LONDON — Britain’s energy regulator on Saturday demanded answers about the country’s biggest electrical blackout in more than a decade, which affected about a million homes and left commuters stranded on packed rush-hour trains in unlit tunnels.
In a statement, the regulator, Ofgem, said it had “asked for an urgent detailed report from National Grid,” the company that operates Britain’s electricity supply network. The regulator, which can fine energy companies if it believes they have been in breach of their license to supply energy or have violated consumer protection law, said it might begin enforcement action.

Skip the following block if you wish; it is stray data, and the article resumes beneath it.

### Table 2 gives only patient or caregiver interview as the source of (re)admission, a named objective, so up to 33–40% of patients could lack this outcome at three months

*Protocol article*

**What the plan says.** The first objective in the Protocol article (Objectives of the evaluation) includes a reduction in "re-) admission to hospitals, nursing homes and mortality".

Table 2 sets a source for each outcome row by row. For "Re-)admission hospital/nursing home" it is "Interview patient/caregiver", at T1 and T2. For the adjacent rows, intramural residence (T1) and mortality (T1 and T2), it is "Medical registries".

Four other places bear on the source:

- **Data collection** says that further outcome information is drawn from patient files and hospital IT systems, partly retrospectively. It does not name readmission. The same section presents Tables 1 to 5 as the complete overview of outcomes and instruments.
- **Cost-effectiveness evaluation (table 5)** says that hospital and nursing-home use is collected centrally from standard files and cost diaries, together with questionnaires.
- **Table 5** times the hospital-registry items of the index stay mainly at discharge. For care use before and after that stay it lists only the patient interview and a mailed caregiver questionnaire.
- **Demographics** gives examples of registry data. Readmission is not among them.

The director of National Grid, meanwhile, said the company was certain the power failure had not been the result of “malicious” action or a cyberattack.
Power cut off in scattered locations around the country shortly before 5 p.m. Friday, and the blackout lasted for less than an hour. At least one airport, in Newcastle, was affected, along with several rail lines, including one of the country’s two main north-south routes and Thameslink commuter services in London.